He said: "This is very worrying. You see turbines catch fire or lose blades more regularly but I don't think I have seen one like this before.

"Not having investigated it myself I don't know what has caused it but it has obviously collapsed from the bottom of the tower.

"We are now all just waiting to see the outcome of the investigations which will be revealed at some point.

"I think this will make landowners have second thoughts about installing a turbine though."

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2 comments

  • Vindpust  |  February 08 2013, 3:49AM

    Any engineer would regard 2 machines suffering a catastrophic collapse out of 300 installed as worrying. This should be matter of extreme concern to the company. Many agents are heavily promoting these models as more reliable than other models such as Proven. The leading UK manufacturer went into receivership in September 2011 after serious faults with its flagship P35-2 model, leaving dozens of owners with stalled, faulty turbines and no guarantees. There is a troubling history of failed turbines and businesses in the small wind sector: Swedish Hannevind also went bankrupt in 2011, a 30m Hannevind turbine in Berwickshire had to be collapsed after run-away brake failure. Evoco turbines, made in Yorkshire, have suffered a number of blade losses and at least one collapse. French Eoltec turbines have seen blade assemblies fell off several machines in Northern Ireland and Scotland; Scottish Trading Standards have reported Eoltec to French safety authorities after owners received no help. An article in the renewables press has reported that many smaller turbines have inherent design issues, are not living up to expectations and that, "... action by disappointed small turbine turbine owners may ultimately push many local installers into bankruptcy". According to Ben Cosh, managing director of the installation specialist TGC Renewables, "Fundamentally, wind at low height is quite complex and turbulent, and these turbines need to be based on much more complicated [simulations] than the design engineers are currently using. '"They design a turbine in their computer system which looks lovely, then they put it in the real world and it breaks." ('Scots bid to keep Proven local as small wind faces sceptics', Recharge News, 21 September, 2011). Anyone who reads the wind industry press will know of dozens of examples of technical failures of smaller turbines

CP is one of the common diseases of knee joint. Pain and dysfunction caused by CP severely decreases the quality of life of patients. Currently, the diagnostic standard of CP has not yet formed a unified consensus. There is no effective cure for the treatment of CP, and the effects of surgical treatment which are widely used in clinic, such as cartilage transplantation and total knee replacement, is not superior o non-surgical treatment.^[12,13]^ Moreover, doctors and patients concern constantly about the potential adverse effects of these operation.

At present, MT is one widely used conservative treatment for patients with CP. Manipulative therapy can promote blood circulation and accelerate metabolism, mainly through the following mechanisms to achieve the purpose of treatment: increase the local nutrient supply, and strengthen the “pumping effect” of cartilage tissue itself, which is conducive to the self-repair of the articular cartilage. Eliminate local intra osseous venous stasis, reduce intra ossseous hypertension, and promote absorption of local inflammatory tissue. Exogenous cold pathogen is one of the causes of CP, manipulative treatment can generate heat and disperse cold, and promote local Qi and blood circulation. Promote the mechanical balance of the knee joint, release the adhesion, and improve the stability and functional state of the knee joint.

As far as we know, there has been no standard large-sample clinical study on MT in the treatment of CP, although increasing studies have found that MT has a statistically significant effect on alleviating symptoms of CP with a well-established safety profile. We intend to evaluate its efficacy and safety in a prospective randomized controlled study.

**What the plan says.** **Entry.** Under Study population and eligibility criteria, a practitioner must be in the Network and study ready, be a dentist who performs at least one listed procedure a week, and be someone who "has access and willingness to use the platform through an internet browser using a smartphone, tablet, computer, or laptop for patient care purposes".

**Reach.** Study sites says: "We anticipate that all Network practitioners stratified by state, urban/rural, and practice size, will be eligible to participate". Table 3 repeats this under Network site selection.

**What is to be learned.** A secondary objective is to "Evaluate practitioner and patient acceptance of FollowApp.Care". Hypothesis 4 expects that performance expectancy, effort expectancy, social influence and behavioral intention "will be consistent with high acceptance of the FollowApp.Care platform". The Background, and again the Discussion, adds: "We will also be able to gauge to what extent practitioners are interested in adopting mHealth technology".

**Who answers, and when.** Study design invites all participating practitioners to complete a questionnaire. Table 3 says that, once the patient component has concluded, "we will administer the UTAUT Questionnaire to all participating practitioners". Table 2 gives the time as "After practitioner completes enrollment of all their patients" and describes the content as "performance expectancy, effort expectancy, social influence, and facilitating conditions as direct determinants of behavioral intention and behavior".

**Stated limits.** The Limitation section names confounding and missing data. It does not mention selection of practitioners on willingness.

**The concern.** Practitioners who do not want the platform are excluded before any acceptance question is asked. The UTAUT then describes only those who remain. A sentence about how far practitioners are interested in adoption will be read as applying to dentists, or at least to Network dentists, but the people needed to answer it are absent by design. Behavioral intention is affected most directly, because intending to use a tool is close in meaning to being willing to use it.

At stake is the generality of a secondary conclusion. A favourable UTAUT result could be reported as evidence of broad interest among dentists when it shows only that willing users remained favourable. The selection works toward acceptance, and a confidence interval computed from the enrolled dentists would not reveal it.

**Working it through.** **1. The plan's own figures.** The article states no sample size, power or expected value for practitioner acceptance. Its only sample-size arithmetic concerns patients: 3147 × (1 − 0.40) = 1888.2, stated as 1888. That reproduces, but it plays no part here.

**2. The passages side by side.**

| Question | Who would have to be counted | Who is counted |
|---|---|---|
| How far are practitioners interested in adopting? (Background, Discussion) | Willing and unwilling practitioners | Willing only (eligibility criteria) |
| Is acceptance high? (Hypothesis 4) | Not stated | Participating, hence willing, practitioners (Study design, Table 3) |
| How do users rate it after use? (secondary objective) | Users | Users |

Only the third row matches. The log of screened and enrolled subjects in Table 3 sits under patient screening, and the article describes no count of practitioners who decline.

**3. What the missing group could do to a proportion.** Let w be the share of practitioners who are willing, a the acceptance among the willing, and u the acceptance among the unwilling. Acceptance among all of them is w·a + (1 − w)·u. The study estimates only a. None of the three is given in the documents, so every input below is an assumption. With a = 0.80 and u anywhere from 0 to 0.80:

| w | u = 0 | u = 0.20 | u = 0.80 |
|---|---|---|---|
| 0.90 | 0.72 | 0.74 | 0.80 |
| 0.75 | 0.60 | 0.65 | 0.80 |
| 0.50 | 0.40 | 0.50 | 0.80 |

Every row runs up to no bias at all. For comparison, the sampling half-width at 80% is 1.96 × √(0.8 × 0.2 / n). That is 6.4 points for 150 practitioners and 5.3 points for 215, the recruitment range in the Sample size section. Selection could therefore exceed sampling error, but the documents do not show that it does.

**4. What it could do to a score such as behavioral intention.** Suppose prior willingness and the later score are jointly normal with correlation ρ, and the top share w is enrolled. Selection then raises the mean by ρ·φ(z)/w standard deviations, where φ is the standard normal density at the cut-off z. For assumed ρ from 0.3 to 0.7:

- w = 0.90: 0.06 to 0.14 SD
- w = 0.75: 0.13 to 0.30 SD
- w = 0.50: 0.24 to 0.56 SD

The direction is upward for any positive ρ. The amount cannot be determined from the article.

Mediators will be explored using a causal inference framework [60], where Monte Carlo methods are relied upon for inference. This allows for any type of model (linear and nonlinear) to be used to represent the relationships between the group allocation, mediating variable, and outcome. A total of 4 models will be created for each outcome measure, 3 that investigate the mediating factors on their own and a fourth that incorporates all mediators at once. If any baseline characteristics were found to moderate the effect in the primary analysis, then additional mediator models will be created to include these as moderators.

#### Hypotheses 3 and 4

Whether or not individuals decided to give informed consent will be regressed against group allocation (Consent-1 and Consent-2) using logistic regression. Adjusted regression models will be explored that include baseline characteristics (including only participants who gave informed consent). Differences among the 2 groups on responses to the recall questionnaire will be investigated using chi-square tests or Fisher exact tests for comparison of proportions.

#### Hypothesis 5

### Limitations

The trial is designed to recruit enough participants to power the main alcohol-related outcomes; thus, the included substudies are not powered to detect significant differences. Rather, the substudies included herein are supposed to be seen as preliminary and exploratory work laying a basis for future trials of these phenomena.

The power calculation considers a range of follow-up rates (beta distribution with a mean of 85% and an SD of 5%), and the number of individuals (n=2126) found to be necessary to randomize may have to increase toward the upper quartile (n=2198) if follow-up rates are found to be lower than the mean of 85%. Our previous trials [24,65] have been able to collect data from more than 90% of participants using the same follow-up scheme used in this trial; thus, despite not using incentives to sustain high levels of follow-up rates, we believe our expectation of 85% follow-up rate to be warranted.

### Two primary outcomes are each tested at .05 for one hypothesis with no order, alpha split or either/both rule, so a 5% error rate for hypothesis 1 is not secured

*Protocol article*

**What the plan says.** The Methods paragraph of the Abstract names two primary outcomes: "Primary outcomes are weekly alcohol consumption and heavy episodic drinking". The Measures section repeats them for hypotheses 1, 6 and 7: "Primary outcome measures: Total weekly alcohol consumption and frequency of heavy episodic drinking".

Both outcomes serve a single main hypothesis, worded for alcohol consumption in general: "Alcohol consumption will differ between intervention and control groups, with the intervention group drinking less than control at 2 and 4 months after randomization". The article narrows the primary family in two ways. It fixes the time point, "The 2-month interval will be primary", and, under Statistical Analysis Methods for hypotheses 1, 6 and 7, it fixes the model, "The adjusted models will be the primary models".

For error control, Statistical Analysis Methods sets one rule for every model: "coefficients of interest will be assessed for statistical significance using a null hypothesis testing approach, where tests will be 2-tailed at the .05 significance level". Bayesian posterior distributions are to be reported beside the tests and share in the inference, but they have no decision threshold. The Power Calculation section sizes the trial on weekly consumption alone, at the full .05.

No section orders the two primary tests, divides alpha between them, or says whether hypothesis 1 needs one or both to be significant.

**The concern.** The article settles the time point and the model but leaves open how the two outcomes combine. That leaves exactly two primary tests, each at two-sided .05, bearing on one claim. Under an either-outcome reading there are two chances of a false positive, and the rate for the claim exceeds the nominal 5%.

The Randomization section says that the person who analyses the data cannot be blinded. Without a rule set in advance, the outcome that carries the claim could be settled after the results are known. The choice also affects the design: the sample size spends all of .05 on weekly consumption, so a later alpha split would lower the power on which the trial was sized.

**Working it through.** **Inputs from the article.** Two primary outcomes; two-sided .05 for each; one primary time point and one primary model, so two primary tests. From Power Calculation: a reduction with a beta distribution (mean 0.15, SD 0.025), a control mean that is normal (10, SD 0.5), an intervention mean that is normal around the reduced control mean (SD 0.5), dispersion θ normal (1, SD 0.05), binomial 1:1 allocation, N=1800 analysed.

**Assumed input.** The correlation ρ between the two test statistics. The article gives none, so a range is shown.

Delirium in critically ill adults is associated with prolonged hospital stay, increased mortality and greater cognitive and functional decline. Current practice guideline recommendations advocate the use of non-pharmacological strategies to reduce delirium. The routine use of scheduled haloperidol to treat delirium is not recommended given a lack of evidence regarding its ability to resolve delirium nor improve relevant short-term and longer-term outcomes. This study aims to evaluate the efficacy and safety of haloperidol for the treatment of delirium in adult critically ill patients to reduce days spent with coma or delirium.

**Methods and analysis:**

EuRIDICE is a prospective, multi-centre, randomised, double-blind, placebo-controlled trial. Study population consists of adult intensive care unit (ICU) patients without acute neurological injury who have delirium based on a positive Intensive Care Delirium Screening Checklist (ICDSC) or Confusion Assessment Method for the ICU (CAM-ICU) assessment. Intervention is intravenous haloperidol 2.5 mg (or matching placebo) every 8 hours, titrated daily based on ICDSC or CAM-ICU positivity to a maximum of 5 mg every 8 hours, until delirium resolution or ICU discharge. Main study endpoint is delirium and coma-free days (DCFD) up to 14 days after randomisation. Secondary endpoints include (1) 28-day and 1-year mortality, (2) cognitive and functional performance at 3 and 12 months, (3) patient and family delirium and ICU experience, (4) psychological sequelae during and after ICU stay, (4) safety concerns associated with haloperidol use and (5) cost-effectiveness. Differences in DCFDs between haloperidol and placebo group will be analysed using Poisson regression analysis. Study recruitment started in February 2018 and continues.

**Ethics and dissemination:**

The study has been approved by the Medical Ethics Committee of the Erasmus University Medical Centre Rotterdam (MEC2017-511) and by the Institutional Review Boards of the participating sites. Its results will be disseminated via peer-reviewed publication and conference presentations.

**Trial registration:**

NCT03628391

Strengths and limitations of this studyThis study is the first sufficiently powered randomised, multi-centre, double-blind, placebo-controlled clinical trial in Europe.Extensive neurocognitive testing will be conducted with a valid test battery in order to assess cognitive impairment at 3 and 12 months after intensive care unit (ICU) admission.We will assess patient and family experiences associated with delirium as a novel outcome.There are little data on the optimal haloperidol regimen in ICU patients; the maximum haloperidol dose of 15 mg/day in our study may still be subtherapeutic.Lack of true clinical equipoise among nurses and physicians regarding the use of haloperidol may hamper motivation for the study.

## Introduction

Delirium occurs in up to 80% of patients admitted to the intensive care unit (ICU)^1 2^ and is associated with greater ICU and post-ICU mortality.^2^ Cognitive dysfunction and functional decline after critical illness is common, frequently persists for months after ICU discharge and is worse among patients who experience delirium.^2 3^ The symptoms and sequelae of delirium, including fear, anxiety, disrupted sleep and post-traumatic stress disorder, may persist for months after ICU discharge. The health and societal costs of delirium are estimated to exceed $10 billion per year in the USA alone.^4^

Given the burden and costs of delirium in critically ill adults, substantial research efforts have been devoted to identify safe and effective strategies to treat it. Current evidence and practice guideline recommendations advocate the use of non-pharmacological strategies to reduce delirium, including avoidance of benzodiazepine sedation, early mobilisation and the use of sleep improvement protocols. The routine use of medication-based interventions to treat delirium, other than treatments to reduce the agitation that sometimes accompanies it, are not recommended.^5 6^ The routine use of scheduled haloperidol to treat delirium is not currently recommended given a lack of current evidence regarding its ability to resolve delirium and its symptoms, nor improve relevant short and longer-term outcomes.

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  • Vindpust  |  February 08 2013, 3:25AM

    "Bob Barfoot, from the Devon branch of the Campaign to Protect Rural England, who is also a planning consultant and engineer, said he has never seen a similar incident occur." Bob, another E-3120 collapsed in Shropshire last year, shortly after being commissioned, see - 'More trouble with wind turbines', Shropshire Star, 20 January, 2012: http://tinyurl.com/b3cqudc